folder 24: Autobiography of Charles A. Hentz, Part I





of the latter part of her life at her orange grove at Mandarin on the St. John's River-; is now, I think a resident of Hartford Conn-; paralyzed in mind & body -- awaiting her summons from this world.

Mother was a much admired member of the circle in which she moved-; and in consequence of this, father's unfortunate temperament was the cause of many an unhappy scene between them. A fearful culmination took place in this direction in the summer of 1834. A gentleman who was a prominent member of this literary circle, by the name of Col. King (I believe) carried his admiration of mother too far; he addressed a note to her, the contents of which I never knew; but it was one that should not have been written, and which mother should not have received. Instead of returning it with no answer, she was preparing, I think, to return it with a written reply, reproving him for his conduct. She seems to have lacked firmness in the course she pursued; and was rendered incapable of acting in the way she should have done, on account of her dread of the effect a disclosure of the matter would have upon father. He suspected something wrong, and laid a trap for mother-; he took his gun, and pretended that he was going hunting across the River-; he returned after a short absence, and stealthily entered his room-; where she was bending over her desk, writing to this gentleman-; preparing to return his unfortunate note. Father seized upon this in a paroxysm of passion-; sent for Col.

Last edit almost 4 years ago by Jannyp


K. and a most turbulent, dreadful scene ensued. Mother fortunately found means to send for Dr Drake instantly-; the good doctor came immediately, whilst father was upbraiding poor mother, and attacking Col. K.; he slapped him in the face, and I suppose behaved like a maniac & Col. K. did not resent the blow, nor the volley of abuse -- most fortunately indeed for our family, in this dreadful emergency the kindly influence of dear Dr. Drake prevented the rupture that seemed so imminent. I do not know anything of the manner in which it was accomplished-; but I think that the school was immediately closed-; father wound up all of his business then at once, and we left Cincinnati, never to return.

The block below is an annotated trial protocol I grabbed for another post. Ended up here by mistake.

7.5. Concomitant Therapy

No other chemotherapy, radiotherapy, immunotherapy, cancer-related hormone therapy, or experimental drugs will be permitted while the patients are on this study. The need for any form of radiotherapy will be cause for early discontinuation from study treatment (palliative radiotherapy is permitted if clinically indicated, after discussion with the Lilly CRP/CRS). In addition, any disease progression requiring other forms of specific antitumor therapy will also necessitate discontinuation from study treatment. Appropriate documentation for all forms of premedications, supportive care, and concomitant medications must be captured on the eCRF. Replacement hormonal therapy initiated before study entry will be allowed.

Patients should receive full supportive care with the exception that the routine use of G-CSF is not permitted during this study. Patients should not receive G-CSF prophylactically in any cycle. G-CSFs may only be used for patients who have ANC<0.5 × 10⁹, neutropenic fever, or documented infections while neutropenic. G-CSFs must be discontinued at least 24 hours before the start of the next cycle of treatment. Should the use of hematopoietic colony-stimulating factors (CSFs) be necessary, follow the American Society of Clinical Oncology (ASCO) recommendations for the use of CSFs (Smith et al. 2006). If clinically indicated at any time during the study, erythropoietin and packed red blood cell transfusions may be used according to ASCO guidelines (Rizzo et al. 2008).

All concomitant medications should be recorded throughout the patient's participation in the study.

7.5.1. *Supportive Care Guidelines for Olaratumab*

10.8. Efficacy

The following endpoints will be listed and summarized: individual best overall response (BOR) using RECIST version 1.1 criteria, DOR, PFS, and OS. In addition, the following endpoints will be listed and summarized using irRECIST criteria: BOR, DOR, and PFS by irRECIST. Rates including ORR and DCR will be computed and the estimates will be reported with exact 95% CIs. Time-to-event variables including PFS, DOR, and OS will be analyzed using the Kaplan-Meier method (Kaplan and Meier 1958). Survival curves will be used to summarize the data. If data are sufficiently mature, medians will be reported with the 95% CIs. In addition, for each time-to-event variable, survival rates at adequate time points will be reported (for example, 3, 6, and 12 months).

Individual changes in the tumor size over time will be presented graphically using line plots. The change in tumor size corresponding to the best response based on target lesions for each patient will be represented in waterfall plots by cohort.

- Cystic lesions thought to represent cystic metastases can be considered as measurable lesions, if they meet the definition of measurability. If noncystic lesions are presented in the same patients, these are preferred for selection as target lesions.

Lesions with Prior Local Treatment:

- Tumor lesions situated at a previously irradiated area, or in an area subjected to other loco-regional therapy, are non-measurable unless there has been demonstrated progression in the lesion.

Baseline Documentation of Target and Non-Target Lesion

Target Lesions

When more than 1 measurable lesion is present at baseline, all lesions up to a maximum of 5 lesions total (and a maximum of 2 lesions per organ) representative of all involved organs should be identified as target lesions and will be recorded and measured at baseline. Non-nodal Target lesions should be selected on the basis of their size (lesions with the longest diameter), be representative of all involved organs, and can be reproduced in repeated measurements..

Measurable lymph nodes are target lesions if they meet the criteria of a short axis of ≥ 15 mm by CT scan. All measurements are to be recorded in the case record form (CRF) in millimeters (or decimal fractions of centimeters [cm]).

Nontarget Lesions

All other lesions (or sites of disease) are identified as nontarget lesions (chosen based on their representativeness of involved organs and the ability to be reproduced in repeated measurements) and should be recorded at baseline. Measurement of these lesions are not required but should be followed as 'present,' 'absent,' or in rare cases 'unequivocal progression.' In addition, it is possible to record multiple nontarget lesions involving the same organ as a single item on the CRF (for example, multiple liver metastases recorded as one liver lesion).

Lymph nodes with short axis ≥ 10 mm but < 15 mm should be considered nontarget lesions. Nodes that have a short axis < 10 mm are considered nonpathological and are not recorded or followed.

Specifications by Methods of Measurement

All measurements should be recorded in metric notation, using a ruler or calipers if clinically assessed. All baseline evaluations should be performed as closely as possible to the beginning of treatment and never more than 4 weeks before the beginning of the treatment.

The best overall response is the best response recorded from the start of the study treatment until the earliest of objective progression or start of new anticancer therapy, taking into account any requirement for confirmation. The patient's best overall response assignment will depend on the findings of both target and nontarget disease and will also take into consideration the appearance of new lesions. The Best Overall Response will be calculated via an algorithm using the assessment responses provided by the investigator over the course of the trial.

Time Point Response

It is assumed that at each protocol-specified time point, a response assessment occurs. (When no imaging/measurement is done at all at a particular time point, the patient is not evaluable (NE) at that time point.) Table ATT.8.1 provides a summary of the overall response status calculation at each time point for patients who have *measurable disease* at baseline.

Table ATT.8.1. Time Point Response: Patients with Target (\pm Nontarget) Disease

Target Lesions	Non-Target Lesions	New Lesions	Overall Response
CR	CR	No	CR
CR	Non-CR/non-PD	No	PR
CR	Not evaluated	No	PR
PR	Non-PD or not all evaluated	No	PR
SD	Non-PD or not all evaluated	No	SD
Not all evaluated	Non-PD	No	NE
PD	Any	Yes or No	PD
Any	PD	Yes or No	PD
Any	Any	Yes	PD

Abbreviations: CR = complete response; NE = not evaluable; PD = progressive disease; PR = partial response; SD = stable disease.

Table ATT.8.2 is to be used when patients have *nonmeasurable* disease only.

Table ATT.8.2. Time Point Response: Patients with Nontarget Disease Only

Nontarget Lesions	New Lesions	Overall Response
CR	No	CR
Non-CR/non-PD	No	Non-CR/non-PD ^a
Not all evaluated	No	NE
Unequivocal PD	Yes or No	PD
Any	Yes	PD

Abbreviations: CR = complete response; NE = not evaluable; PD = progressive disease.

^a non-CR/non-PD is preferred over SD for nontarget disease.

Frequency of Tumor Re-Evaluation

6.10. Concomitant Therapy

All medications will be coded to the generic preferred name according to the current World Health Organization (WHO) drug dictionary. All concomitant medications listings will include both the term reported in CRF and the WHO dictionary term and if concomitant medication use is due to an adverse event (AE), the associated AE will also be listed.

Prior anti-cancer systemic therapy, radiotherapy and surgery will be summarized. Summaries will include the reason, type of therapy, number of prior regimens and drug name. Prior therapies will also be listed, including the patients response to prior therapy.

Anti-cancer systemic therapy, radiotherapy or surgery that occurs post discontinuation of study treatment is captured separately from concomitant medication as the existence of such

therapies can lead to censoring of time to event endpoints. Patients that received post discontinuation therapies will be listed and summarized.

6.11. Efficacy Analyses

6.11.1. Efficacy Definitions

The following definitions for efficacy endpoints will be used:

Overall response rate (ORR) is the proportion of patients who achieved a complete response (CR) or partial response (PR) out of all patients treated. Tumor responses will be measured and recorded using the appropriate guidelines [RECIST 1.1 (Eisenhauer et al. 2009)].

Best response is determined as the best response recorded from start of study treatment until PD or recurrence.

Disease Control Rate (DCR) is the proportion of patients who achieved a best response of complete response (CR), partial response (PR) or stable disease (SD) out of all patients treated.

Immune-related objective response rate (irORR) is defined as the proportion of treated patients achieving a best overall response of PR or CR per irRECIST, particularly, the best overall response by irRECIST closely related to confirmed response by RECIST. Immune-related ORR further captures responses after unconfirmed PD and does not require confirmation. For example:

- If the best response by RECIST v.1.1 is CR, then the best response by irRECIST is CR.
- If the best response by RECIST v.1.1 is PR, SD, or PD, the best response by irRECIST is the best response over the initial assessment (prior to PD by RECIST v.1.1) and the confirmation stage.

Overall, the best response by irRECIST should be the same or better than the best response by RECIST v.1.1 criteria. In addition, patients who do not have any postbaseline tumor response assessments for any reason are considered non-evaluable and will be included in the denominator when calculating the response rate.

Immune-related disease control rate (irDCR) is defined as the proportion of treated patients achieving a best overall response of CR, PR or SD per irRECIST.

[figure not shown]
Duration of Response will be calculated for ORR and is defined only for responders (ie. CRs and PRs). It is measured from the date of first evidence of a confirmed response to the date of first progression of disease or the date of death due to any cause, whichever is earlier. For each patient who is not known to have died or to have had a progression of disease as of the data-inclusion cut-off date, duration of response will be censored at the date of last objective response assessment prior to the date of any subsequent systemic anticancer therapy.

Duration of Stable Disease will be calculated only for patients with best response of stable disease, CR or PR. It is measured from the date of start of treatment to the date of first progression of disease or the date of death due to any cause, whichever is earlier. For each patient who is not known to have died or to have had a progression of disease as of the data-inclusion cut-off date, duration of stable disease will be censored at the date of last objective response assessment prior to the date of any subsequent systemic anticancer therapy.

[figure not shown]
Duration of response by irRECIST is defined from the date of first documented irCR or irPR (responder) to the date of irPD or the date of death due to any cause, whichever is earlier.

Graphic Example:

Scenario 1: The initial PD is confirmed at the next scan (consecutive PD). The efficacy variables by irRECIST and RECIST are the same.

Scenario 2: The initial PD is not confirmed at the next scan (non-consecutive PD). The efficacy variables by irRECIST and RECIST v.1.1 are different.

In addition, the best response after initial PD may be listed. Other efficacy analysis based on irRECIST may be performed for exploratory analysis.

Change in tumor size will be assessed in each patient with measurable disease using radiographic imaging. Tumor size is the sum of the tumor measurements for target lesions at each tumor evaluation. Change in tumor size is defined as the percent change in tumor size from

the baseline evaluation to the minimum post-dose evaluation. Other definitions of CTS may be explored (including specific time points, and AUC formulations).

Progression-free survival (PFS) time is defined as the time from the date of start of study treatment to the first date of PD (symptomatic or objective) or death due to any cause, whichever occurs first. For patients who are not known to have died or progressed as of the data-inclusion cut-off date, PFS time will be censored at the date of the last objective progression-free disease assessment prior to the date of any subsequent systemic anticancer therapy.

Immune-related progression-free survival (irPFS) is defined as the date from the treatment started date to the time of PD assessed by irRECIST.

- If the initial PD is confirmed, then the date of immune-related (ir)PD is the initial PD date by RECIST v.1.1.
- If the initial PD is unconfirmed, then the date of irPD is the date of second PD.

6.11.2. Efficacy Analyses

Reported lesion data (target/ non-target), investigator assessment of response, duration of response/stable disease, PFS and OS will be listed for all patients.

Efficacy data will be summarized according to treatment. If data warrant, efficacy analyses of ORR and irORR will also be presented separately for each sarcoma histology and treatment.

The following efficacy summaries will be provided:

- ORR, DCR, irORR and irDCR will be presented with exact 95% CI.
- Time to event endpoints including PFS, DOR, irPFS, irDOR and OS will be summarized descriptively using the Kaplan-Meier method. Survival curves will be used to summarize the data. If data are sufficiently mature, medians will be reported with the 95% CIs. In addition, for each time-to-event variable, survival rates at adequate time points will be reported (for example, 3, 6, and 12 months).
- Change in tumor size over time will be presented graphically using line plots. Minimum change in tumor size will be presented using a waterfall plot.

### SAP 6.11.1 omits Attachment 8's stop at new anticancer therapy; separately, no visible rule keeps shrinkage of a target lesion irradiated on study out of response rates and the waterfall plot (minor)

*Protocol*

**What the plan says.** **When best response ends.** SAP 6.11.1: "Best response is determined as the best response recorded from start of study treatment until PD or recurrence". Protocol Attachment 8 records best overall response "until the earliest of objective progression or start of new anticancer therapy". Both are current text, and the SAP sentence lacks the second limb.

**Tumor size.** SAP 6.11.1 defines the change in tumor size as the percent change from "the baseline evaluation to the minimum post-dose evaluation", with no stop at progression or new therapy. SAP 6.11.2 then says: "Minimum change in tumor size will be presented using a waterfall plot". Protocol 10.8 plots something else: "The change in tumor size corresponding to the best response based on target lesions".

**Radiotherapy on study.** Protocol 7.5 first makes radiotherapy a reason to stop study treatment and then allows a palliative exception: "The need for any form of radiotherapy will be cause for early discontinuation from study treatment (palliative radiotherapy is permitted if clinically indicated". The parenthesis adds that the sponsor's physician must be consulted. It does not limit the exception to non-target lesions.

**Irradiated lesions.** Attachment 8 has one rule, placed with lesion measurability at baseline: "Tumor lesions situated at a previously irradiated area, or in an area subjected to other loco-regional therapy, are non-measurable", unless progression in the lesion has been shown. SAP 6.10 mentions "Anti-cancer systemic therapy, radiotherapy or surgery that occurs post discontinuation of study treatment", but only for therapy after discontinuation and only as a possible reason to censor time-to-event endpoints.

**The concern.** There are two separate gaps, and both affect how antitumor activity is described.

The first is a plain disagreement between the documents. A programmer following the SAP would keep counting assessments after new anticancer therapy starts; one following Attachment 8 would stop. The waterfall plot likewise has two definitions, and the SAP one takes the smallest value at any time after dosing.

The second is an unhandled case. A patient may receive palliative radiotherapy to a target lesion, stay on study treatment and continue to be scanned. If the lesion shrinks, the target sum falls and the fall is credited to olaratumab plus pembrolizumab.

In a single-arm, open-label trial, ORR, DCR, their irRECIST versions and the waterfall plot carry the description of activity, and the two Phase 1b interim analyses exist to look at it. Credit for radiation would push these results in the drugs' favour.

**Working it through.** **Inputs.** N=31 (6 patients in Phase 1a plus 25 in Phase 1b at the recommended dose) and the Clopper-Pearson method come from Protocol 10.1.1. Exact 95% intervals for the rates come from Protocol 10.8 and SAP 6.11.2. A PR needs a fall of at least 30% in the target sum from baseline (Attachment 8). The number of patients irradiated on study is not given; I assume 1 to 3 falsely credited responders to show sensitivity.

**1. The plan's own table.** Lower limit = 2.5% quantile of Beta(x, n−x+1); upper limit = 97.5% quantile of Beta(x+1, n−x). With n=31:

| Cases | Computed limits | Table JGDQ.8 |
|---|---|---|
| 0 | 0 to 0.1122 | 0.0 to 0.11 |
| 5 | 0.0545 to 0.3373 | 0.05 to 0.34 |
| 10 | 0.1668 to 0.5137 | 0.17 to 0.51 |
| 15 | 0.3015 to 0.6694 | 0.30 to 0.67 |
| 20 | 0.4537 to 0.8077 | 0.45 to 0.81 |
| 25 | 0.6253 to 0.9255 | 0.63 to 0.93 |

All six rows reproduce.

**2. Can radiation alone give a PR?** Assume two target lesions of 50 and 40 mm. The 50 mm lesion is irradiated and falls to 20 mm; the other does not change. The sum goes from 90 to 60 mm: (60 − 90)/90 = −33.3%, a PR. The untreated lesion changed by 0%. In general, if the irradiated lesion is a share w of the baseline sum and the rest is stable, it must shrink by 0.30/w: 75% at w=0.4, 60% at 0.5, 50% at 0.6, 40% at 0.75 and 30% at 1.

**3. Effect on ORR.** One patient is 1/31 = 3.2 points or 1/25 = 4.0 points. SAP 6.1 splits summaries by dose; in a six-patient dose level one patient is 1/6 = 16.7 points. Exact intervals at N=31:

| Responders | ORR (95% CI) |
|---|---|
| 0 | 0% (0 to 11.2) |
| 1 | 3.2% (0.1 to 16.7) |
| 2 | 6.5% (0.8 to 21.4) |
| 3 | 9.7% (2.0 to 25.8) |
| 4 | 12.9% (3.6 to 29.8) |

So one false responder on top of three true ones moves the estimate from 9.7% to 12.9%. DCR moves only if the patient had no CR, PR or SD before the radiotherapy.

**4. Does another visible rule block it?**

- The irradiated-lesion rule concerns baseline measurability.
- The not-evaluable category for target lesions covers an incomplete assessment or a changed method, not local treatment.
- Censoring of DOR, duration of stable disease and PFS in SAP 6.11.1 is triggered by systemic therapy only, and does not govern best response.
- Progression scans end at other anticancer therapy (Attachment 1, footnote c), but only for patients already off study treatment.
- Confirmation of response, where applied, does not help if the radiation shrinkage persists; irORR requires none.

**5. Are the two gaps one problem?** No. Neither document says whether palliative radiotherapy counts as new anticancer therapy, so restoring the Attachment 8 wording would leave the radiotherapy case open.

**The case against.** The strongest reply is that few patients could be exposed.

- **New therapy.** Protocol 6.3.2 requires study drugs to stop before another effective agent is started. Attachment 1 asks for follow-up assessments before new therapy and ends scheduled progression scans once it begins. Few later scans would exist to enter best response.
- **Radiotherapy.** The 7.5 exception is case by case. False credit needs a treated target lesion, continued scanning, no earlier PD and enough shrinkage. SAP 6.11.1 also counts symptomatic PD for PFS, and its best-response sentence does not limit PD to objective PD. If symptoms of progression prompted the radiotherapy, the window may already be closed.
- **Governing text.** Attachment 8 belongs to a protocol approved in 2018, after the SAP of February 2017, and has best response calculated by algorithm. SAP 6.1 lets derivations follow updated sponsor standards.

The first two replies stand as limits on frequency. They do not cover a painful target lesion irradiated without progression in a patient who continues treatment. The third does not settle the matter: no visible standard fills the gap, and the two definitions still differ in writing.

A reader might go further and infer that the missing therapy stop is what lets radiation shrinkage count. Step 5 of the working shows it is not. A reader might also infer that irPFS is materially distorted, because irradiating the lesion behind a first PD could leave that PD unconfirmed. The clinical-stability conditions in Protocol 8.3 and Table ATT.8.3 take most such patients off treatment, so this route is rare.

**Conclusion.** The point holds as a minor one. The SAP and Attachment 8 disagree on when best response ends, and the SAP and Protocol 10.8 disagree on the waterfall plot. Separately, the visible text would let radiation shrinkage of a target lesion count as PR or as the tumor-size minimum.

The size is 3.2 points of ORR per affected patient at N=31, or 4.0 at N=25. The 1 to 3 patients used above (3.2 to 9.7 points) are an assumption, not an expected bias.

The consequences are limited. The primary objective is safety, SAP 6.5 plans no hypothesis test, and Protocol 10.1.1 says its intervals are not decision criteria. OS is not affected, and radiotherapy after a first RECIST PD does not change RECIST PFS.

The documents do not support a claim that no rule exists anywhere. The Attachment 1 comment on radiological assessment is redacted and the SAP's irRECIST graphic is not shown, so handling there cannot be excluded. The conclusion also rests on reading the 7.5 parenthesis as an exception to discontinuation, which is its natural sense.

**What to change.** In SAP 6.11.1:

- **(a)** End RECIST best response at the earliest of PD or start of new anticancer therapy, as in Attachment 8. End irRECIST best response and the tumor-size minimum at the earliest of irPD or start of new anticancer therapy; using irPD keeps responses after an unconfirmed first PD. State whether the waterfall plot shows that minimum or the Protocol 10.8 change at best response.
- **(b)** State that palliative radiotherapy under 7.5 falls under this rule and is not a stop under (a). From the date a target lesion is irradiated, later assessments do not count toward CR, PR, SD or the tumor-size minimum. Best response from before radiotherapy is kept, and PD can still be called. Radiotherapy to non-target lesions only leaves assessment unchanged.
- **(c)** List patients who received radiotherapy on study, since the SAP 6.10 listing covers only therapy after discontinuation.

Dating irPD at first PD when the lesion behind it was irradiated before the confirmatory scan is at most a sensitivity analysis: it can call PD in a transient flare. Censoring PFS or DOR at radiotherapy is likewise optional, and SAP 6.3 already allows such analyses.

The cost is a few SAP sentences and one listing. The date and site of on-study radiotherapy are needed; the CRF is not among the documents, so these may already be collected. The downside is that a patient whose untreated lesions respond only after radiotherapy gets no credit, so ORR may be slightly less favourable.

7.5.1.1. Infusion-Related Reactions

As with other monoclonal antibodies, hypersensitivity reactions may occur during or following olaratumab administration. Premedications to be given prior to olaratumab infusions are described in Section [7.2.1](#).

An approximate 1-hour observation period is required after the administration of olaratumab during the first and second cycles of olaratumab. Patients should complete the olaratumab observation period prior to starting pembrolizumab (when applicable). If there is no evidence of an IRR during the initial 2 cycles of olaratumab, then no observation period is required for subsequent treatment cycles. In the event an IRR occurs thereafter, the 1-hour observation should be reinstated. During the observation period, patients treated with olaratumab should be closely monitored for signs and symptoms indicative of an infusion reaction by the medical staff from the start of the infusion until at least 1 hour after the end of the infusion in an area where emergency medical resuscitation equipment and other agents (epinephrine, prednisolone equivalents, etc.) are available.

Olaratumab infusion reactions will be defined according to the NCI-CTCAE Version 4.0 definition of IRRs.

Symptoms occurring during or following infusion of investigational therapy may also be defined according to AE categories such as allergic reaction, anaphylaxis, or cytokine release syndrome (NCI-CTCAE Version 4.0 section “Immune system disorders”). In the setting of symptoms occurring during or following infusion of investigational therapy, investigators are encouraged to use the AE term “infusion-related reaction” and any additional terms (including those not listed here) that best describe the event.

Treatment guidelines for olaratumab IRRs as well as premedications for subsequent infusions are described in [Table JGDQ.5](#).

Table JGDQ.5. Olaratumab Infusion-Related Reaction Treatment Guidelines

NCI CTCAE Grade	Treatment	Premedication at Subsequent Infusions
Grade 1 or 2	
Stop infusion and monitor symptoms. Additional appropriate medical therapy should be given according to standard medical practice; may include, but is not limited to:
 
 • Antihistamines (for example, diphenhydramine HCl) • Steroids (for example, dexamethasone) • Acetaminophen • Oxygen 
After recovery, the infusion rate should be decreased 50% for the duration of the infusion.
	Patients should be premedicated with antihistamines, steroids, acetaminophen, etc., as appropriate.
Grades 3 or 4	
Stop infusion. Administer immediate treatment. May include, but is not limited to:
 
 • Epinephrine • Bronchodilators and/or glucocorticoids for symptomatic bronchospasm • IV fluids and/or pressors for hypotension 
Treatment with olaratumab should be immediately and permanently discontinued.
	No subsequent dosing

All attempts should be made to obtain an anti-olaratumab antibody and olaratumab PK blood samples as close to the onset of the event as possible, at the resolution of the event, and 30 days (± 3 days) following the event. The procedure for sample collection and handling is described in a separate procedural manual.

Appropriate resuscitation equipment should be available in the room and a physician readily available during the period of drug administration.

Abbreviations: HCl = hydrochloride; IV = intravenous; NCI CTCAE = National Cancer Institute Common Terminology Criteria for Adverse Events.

During our residence in Cincinnati, the asiatic cholera visited the city as a fearful epidemic-; in the summer of 1832 it was at its worst-; & again in 1833-; hundreds of people died daily-; the disease prevailed in its most dreadful form. Our family was blest-; none of us were sick, during the prevalence of the disease.

We left Cincinnati in the latter part of June 1834; on the Steamer Black Hawk. I remember the same-; descended the Ohio River to the mouth of the Tennessee, which we ascended to the Village of Waterloo-, the summer head of navigation on that river - on our way to Florence, Ala. at the then heed of winter navigation-; at the foot of Muscle Shoals.

I have a remembrance of a sad scene between mother and father on this journey-; she weeping-, & the subject

Last edit almost 4 years ago by Jannyp


of a separation being talked about-; young as I was (7 years) it affected me profoundly -- I also remember when our steamer was tied at the Louisville wharf one Sunday afternoon seeing the boys & young men swimming in the River, leaping from the upper decks of the steamers into the water below.

We spent one night in Waterloo, and drove over to Florence next day in a hack-; a drive of 20 miles. As we were getting our seats in the hack, a Windsor chair was used as a step-; and as we drove off, it was forgotten and the wheels of the vehicle crushed it-; this day of our entry into Florence was the 4th of July. We put up at the Old Eagle Hotel whilst father was making preparations for buying a place -- and settling there for our home.